Yankelovich's 2008 "Going Green" report — an annual study of green attitudes, behaviors, and opportunities — assessed for the first time the impact of green attitudes on work choices, a topic that has not been as thoroughly examined as consumers' impact on consumption and political choices. It looked at three key questions:
- Are people who may be unwilling to go green in their personal lives nonetheless likely to hold their employers to a higher standard?
- Are people who are ardently green in their personal lives unlikely to choose to work for employers who are not as green as they are?
- To what extent do employers need to consider the greenness of their policies, processes and carbon footprint in the context of being able to attract the best and brightest employees?
In general, most U.S. workers aren't yet choosing employers based on a company's environmental practices, Yankelovich found.
Given the relatively low levels of concern within the marketplace regarding environmental issues, it is not surprising that the vast majority of employed consumers do not allow an employer's greenness to influence strongly their employment decisions. What is perhaps surprising is that even the greenest among us seem to [reduce] their environmental demands and expectations when it comes to their employers.
On the other hand, according to the 2008 Corporate Sustainability Employees study by the marketing firm Fresh Marketing, "Most employees want more education and resources on corporate sustainability as only one in 10 feel completely prepared to help their companies go forward on corporate sustainability." Just over half of employees "feel confused over how environmental and social impacts are addressed or feel they are treated in silos."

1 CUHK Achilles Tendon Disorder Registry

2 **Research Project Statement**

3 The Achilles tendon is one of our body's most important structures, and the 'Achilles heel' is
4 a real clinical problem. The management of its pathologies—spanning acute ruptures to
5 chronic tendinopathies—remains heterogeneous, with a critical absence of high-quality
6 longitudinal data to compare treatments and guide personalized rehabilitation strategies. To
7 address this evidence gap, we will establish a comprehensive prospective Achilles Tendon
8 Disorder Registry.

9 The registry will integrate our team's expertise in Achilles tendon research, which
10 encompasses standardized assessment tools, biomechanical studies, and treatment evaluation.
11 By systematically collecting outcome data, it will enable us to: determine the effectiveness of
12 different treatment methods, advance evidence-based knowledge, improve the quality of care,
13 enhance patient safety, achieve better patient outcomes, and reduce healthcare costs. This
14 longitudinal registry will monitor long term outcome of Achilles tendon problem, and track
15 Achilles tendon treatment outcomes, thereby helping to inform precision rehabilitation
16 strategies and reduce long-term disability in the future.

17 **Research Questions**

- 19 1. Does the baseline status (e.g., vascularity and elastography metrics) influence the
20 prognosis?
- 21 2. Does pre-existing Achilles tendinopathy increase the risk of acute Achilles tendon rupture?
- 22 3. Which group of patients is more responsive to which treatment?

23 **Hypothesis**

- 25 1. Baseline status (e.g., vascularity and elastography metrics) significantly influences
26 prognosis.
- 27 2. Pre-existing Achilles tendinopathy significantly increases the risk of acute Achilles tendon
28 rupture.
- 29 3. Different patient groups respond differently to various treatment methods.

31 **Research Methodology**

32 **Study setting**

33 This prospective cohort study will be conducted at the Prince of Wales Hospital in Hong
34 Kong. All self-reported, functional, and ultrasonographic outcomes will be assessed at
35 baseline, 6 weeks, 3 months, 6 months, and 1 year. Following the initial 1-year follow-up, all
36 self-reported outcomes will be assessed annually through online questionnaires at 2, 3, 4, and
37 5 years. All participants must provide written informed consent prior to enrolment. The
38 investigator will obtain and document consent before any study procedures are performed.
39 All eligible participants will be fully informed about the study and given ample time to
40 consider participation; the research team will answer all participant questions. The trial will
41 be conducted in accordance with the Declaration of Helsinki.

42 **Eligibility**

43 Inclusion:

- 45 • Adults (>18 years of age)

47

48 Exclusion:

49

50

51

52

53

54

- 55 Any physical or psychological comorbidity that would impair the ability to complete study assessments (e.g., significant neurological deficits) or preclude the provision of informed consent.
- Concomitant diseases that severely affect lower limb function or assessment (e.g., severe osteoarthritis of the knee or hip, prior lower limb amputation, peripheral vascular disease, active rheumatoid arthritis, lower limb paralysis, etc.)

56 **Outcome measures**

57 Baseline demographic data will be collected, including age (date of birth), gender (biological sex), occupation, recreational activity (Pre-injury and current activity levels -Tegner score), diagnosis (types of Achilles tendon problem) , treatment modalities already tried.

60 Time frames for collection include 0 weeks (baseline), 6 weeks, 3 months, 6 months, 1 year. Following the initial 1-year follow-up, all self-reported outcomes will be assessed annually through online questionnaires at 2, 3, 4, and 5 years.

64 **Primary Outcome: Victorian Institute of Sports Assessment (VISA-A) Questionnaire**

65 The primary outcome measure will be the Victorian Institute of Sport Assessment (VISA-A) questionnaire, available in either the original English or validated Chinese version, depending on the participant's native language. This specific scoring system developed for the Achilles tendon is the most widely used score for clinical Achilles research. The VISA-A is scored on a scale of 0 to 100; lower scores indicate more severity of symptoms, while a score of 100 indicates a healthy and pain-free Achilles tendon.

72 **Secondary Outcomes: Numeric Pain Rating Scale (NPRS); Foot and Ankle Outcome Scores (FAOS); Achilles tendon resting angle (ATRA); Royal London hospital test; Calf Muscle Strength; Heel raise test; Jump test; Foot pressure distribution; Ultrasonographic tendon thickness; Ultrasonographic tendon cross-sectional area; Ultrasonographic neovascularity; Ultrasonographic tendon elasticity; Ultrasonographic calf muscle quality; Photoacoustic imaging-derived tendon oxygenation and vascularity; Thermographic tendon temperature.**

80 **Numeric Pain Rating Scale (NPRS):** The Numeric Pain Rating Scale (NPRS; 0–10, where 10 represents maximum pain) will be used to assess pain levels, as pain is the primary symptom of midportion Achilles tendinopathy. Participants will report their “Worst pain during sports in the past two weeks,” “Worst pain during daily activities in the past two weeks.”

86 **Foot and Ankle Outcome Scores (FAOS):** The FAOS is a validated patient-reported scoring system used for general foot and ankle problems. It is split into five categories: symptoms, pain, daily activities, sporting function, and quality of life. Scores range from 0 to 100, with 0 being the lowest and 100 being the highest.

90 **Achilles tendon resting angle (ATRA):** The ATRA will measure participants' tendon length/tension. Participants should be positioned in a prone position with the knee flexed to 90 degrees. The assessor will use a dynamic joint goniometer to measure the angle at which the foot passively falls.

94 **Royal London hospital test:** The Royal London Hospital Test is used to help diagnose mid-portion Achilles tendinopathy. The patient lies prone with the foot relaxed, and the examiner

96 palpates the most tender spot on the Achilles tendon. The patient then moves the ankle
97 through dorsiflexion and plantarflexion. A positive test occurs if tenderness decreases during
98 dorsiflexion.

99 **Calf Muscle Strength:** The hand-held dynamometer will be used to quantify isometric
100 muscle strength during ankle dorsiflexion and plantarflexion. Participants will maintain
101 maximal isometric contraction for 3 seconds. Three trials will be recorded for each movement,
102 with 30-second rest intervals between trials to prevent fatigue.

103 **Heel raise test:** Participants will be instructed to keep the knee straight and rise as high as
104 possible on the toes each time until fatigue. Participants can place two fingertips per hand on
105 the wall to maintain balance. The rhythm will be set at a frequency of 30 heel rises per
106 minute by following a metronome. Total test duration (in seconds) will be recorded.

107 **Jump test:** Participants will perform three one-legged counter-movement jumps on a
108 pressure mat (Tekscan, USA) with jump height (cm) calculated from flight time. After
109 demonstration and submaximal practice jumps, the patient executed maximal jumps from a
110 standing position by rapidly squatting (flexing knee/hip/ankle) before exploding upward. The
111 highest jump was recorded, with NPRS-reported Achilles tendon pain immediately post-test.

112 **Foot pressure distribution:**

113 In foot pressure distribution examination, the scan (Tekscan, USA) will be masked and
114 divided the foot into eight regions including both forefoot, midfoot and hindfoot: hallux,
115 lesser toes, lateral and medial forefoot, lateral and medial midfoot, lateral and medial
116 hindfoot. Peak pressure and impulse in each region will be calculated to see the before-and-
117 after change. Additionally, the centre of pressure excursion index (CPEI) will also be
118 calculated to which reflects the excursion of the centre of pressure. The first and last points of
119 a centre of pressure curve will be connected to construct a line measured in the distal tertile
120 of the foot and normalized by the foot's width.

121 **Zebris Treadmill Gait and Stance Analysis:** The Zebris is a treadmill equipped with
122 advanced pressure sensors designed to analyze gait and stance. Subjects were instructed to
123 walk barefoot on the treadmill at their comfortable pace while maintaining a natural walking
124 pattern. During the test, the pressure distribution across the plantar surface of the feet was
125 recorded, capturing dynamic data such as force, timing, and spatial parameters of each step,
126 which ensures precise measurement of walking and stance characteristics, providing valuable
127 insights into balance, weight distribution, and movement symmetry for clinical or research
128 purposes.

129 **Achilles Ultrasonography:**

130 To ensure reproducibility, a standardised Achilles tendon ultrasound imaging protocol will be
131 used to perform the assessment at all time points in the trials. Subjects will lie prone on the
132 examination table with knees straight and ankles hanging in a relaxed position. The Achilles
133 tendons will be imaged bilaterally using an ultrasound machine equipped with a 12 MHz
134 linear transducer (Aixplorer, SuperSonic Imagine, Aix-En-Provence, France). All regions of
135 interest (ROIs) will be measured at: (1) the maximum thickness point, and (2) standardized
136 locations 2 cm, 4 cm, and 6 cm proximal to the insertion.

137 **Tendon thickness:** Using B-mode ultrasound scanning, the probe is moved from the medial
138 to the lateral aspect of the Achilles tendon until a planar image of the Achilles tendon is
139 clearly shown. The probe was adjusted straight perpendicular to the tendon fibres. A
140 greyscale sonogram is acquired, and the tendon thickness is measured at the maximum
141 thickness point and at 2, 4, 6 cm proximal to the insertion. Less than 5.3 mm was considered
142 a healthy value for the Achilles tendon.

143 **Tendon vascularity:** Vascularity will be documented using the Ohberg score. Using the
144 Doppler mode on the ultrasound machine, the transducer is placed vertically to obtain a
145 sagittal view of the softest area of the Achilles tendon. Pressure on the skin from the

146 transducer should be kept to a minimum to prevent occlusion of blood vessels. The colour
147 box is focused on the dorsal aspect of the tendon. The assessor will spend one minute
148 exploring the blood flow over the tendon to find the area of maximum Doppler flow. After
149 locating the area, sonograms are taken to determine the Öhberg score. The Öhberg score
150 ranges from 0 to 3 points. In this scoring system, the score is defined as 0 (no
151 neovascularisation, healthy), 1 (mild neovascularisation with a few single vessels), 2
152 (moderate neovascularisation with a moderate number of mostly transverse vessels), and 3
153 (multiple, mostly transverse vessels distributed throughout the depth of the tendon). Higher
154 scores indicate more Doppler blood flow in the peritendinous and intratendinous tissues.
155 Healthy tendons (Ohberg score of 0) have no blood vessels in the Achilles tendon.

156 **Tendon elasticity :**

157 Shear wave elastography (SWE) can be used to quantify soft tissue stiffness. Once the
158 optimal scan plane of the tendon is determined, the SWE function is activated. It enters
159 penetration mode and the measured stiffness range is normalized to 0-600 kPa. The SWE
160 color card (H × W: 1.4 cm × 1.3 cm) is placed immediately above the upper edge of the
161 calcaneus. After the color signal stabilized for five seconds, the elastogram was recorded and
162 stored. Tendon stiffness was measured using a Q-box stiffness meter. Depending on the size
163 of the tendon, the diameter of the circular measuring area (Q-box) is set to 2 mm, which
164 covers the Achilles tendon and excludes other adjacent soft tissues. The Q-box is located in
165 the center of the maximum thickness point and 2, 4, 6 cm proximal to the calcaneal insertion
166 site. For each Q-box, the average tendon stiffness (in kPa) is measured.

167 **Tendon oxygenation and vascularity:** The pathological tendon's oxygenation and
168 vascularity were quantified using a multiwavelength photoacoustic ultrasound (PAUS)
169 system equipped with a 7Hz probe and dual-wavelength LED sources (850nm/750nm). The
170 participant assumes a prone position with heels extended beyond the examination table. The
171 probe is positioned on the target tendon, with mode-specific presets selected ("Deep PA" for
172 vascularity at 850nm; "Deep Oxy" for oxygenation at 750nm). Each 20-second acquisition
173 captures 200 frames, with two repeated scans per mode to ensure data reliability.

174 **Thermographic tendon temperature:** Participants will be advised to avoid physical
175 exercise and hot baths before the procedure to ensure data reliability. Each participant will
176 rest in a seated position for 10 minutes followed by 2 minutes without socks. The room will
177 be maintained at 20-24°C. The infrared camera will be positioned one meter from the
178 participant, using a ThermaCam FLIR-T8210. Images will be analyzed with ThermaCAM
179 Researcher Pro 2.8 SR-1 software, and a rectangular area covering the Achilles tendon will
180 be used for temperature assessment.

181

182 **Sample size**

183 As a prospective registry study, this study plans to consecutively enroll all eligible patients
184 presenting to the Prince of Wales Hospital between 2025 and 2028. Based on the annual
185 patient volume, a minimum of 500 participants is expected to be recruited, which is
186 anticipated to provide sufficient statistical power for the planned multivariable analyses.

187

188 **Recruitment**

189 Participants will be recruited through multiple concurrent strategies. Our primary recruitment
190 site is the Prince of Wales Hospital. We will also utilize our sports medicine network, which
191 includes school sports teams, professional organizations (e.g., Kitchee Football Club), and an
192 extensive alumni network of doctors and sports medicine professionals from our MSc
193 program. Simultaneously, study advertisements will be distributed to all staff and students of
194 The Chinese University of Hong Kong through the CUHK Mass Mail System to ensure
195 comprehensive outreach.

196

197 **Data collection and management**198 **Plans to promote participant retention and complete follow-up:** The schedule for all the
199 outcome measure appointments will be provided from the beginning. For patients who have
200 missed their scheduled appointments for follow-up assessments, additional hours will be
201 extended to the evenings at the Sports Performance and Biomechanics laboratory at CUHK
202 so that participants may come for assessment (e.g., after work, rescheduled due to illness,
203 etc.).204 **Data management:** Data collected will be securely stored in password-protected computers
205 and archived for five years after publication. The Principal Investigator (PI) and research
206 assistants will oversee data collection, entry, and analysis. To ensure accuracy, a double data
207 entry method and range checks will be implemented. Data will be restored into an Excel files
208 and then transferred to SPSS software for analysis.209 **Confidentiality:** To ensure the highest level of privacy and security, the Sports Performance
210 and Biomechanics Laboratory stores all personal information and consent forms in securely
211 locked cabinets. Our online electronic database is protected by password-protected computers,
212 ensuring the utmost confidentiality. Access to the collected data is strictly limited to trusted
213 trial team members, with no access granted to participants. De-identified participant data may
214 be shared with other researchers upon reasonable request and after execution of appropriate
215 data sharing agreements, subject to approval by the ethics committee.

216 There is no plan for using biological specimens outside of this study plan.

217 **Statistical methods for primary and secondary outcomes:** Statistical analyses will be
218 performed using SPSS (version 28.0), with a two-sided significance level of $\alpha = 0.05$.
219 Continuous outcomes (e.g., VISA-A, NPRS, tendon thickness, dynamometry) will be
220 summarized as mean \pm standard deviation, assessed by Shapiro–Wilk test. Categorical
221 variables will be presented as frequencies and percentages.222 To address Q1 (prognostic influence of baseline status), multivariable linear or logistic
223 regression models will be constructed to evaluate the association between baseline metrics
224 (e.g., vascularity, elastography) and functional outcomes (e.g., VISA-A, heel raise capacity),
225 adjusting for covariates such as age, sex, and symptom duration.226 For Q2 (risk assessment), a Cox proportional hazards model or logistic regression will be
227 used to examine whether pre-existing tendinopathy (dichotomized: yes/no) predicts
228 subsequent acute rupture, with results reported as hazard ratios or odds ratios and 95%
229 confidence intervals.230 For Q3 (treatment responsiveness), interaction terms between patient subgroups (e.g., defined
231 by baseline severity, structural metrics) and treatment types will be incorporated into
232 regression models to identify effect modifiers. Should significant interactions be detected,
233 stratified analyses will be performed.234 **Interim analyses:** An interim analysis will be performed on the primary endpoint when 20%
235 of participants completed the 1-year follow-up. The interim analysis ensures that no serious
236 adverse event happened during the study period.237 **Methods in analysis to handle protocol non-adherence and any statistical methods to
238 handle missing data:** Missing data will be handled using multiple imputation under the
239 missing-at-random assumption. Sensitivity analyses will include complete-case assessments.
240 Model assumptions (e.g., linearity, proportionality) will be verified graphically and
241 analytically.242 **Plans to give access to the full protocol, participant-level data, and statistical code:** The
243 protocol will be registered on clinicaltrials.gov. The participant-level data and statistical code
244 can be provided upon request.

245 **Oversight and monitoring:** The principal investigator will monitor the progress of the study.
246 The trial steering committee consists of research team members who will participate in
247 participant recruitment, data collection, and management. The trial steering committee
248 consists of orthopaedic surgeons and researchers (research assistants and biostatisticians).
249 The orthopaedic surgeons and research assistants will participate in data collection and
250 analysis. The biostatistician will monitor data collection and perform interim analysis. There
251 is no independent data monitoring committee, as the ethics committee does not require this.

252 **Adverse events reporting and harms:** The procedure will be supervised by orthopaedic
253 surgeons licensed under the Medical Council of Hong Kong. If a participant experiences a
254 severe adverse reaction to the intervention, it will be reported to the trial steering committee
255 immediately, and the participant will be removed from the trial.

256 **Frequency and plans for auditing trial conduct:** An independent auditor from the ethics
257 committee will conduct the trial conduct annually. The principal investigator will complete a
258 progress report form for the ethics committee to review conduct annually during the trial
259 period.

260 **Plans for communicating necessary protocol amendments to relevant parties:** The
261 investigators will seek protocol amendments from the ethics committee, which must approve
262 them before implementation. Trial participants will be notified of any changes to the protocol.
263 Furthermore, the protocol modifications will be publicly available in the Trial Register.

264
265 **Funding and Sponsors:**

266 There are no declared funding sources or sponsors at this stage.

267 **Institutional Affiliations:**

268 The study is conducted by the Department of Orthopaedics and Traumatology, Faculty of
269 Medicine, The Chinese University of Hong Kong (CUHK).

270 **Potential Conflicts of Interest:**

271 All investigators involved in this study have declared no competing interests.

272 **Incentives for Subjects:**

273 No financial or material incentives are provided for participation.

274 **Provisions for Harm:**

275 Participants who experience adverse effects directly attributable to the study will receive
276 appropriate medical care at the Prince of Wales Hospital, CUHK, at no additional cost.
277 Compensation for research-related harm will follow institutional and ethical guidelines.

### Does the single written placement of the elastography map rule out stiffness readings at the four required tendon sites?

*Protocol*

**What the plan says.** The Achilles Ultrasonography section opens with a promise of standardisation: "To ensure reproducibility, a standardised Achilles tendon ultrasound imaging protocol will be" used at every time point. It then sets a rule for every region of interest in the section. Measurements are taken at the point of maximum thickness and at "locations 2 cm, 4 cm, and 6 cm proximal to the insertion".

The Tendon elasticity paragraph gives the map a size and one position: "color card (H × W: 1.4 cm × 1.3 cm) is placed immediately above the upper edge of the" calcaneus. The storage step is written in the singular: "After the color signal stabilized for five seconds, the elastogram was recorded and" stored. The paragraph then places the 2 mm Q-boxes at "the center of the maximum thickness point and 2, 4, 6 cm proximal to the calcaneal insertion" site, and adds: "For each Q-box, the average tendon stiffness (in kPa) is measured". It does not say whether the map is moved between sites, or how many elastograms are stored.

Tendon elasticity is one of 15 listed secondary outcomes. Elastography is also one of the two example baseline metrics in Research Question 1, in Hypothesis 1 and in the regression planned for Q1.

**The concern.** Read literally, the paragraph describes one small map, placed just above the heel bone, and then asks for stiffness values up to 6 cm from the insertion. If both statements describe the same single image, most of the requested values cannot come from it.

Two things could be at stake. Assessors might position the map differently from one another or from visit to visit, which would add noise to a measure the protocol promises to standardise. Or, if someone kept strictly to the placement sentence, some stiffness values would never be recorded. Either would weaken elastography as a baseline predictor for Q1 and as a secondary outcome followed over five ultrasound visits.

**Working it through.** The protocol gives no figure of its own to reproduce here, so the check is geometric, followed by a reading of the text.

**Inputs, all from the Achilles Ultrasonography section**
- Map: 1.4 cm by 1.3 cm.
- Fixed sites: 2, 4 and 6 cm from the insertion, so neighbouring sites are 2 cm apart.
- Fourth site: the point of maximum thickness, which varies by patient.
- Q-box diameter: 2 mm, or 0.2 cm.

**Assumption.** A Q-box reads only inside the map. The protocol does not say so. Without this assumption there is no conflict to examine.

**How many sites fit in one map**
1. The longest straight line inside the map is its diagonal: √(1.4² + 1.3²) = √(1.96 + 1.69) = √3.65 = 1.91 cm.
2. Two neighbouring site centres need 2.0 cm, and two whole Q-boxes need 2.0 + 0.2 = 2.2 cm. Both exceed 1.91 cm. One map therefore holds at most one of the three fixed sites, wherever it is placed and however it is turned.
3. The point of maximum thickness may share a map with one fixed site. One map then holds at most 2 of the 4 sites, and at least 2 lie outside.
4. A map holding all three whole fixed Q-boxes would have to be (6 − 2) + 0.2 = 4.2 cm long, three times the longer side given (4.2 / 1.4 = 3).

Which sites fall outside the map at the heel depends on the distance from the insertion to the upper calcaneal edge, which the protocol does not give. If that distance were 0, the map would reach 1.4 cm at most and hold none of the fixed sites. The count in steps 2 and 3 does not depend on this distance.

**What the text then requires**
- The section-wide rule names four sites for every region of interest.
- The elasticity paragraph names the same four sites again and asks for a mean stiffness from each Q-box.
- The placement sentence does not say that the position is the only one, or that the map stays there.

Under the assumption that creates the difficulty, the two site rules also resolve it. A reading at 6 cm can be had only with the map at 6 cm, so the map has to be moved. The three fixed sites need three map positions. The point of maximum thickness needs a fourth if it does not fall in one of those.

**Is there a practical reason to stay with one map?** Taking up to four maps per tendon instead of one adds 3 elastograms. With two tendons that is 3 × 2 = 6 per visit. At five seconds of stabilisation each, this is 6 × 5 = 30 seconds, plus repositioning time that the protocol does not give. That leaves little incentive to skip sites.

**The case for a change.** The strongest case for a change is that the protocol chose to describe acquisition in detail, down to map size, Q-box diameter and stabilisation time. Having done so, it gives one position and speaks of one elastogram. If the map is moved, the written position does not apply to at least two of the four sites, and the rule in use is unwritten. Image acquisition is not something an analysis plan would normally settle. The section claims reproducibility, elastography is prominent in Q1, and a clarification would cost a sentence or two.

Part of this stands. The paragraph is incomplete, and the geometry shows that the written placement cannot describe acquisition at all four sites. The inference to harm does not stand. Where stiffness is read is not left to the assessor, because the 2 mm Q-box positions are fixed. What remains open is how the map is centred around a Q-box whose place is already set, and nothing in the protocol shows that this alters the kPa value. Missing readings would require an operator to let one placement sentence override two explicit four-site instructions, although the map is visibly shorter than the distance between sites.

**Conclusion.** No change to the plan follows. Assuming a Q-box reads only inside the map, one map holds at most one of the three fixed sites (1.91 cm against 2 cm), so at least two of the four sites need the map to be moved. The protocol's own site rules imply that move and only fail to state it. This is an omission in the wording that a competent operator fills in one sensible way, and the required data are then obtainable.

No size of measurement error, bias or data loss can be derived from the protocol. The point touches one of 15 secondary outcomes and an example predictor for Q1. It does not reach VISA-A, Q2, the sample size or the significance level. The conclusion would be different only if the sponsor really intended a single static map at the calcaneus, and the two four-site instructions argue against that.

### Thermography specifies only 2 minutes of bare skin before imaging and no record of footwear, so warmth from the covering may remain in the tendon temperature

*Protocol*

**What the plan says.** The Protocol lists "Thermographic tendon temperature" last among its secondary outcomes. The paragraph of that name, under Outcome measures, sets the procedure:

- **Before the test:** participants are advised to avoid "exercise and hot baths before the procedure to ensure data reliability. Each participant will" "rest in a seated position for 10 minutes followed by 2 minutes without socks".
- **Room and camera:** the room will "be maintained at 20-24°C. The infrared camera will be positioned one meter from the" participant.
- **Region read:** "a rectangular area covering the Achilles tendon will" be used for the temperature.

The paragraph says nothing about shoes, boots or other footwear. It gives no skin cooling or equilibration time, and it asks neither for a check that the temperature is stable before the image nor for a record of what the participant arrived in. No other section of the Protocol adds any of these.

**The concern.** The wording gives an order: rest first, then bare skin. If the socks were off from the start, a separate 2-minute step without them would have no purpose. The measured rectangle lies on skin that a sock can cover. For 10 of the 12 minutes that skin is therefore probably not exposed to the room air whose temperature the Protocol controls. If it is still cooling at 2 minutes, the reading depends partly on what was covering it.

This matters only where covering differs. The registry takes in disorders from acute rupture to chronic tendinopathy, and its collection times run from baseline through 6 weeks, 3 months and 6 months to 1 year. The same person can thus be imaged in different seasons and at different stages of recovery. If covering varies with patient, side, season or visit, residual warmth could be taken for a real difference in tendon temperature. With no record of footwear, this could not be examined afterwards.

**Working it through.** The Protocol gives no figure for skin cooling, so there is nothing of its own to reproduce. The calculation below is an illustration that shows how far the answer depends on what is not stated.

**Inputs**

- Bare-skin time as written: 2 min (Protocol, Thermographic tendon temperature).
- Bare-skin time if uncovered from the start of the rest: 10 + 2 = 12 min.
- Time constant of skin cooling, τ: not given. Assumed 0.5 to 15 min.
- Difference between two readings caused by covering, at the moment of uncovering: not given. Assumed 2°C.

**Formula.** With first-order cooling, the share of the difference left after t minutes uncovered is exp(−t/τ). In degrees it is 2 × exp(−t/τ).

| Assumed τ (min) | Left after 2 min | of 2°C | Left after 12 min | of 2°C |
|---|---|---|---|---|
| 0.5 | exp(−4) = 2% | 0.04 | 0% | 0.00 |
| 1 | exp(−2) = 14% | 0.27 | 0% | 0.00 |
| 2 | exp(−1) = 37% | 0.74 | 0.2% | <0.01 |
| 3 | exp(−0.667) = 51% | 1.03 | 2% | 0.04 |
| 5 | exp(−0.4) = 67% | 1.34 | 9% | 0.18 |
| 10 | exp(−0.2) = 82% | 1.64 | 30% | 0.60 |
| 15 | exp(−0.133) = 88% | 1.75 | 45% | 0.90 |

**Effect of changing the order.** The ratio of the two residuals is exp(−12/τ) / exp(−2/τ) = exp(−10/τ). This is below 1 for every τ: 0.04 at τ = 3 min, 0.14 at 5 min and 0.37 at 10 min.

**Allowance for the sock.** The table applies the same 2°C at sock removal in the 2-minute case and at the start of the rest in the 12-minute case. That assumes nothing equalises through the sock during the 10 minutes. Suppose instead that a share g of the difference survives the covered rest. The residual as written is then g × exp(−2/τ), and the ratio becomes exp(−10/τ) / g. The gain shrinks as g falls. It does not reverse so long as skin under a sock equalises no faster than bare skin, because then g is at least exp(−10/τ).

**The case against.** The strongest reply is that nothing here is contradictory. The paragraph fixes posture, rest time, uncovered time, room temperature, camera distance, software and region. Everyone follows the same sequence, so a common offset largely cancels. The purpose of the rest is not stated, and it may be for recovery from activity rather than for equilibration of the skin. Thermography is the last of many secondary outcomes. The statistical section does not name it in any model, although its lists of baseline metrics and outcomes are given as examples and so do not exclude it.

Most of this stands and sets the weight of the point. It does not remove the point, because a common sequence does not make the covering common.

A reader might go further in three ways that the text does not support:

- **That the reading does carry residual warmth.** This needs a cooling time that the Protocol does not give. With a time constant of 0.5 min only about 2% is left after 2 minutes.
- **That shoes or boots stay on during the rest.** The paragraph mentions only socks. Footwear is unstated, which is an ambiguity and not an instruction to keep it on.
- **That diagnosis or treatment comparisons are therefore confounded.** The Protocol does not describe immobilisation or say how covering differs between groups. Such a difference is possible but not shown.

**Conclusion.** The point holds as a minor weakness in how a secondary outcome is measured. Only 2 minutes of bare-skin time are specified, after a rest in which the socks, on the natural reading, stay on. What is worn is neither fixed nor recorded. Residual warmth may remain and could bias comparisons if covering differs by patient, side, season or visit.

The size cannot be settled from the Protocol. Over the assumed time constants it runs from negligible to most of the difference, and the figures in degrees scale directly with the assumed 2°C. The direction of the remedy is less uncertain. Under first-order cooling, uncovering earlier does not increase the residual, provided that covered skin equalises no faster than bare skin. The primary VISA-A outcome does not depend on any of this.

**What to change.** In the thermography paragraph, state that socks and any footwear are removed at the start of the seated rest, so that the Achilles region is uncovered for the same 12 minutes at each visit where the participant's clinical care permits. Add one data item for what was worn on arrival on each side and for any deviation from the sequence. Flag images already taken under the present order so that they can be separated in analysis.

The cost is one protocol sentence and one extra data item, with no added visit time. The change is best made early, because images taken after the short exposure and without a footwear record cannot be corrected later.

So, what's really going on? Are employees, as Fresh Marketing found, wanting to be more informed and engaged with their employers' environmental efforts? Or, as Yankelovich found, are they not that interested? It's likely a little of each.
Smart companies aren't waiting for employees to ask. They recognize that while workers may not seek out information about the environmental impacts of their company, they would do well to receive it anyway. A wide range of companies have found that once employees are empowered to identify opportunities to cut waste and improve their company's environmental performance, they usually step up to the task.
One of my favorite stories dates back several years, when I visited Quad/Graphics, the world's largest privately held printer, based in Pewaukee, Wisconsin. During my visit, I was impressed by the wide range of environmental initiatives that were taking place in the company's main plant. For example, the employees learned that Quad was creating 17 drums a month of waste ink — each with 550 gallons of toxic material that needed to be carted off at considerable expense to a hazardous waste facility. Using their ingenuity, they figured out how to reduce that waste to just one drum a month.
At the end of a long day of hearing dozens of such employee heroics, I asked John Imes, then the environmental manager at the 9,000-employee plant, "How many people do you have working on environmental issues at Quad?"
Without missing a beat, he responded, "Nine thousand."
Bingo. That's the power of educated and engaged employees.